Stephens Inc. reported that Q1 LTL rates increased 2.9% from 2012 to 2013, but decreased sequentially by 1.6% from the fourth quarter. Stephens expects LTL rates to increase by 3% in 2013. From the peak level in 2007 LTL rates dropped 9.2% by 2010, and while rates have increased in the last two years, they remain 2.7% less than peak rates in Q3 2007. Weight per shipment continues to increase as lower weight shipments shift to parcel carriers and TL carriers avoid multi-stop shipments. Generally, the higher the weight per shipment the lower the cost per hundredweight, so real prices for equivalent shipments may be rising at a faster pace than the Stephens index indicates. Tonnage increased 0.6% in Q1 compared to the same period last year. The challenges facing LTL carriers are apparent with pricing in 2013 roughly equivalent to 2006 pricing, despite increases in most trucking related costs. Some of the capacity issues that will impact the TL segment, like CSA and hours of service, are not as relevant in the LTL segment, but industry consolidation does provide better pricing power than is the case for TL carriers..
Graphs reproduced with permission from Stephens Inc. For more information contact: Jack Waldo at email@example.com or Chris Glancy at firstname.lastname@example.org
Stephens Inc. released their first quarter 2013 update on publicly traded TL carriers reporting that rates per loaded mile excluding fuel surcharge decreased 2.6% sequentially from Q4 2012 to Q1 2013 and increased by only 1.4% year-over-year from Q1 2012 to Q1 2013. This marks 12 straight quarters of year-over-year gains, but the lowest year-over-year growth since Q2 2010. Stephens is expecting full-year 2013 TL rates to increase by 2-3%. The data does not necessarily represent the entire TL industry as the publicly traded carriers tend to be larger and more successful in general so are also likely to be more successful in raising rates. In addition, shorter lengths of haul increase revenue per mile without necessarily being indicative of price increases. Average length of haul dropped from 759 miles in 2006 to 611 in 2012, but held ground at 615 in Q1 2013 . Shorter hauls also mean lower equipment utilization that is detrimental to driver earnings and carrier financial returns. As the economy and freight volumes have softened, the rate of TL price increases has also softened. When the economy recovers and capacity and productivity-damaging regulations such as CSA and changes in hours of service take full effect, we expect TL rates to increase at a faster pace, At this point it appears hours of service changes will be implemented July 1 of this year.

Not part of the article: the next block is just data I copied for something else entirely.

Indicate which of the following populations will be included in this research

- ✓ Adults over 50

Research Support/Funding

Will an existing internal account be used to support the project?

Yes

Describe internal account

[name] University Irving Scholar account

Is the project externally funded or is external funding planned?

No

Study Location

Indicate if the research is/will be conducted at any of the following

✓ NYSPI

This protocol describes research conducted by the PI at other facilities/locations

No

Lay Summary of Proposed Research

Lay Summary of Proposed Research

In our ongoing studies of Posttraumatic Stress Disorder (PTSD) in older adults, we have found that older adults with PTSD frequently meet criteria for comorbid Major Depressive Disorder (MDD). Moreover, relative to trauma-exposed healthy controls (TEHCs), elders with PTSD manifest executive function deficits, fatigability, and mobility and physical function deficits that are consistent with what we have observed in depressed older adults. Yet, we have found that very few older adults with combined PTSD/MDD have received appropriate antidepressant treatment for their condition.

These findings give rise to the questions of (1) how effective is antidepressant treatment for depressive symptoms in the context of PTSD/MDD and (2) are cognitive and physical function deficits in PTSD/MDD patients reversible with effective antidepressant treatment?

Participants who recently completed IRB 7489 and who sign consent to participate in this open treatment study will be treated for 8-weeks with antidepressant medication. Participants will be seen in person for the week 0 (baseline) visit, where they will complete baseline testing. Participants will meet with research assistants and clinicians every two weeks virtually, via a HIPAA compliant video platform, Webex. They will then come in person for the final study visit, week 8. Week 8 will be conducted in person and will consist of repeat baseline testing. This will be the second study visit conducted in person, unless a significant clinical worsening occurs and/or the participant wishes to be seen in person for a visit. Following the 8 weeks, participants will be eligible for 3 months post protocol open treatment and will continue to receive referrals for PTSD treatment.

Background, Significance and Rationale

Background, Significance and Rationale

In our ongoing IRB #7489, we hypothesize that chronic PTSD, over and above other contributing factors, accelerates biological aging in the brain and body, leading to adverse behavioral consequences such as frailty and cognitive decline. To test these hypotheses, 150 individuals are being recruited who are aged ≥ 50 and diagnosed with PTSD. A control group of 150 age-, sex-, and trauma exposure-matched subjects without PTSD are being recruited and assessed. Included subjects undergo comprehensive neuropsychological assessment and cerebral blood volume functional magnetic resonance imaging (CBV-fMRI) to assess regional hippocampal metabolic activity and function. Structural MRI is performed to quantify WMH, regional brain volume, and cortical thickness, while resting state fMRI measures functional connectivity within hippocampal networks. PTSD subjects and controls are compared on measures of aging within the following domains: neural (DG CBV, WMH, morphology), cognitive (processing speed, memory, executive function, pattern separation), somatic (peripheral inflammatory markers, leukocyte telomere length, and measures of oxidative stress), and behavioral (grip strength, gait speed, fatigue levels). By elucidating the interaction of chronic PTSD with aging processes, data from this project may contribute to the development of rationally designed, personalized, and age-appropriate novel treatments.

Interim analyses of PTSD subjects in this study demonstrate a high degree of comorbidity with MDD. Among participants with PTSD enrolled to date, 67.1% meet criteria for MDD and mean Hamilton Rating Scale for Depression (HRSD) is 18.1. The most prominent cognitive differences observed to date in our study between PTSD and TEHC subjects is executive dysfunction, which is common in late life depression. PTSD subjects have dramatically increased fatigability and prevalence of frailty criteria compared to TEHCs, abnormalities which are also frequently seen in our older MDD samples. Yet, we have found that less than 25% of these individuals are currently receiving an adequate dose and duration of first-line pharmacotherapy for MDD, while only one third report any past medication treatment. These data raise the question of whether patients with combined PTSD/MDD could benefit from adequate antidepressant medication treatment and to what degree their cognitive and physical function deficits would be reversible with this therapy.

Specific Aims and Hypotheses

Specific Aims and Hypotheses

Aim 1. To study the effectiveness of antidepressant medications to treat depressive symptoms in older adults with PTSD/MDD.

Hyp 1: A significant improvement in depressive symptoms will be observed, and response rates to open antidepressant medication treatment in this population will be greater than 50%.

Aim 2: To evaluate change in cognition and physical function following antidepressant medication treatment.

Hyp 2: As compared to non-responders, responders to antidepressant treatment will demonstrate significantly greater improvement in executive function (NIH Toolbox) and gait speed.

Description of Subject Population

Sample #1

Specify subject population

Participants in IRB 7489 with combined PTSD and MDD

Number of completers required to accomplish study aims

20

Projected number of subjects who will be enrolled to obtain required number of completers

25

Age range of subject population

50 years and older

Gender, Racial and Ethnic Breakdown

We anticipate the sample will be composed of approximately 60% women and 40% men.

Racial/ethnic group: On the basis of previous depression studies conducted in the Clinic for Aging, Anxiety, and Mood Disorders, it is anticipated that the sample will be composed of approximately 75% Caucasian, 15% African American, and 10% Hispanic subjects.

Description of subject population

Ocean freight rates have continued to decline through mid May. To the west coast, rates are down $785 and to the east coast down $946 since the August 10th peak. Rates were rising early in the year, but are off about $200 from early January. Rates remain well above prior-year rates with the west coast up $396 (17%) over the same period last year and the east coast up $389 (11%). The Shanghai Containerized Freight Index (SCFI) for west coast ports was $1,997 per FEU and to east coast ports was $3,152 on May 10. The SCFI reflects spot market rates for the Shanghai export container transportation market.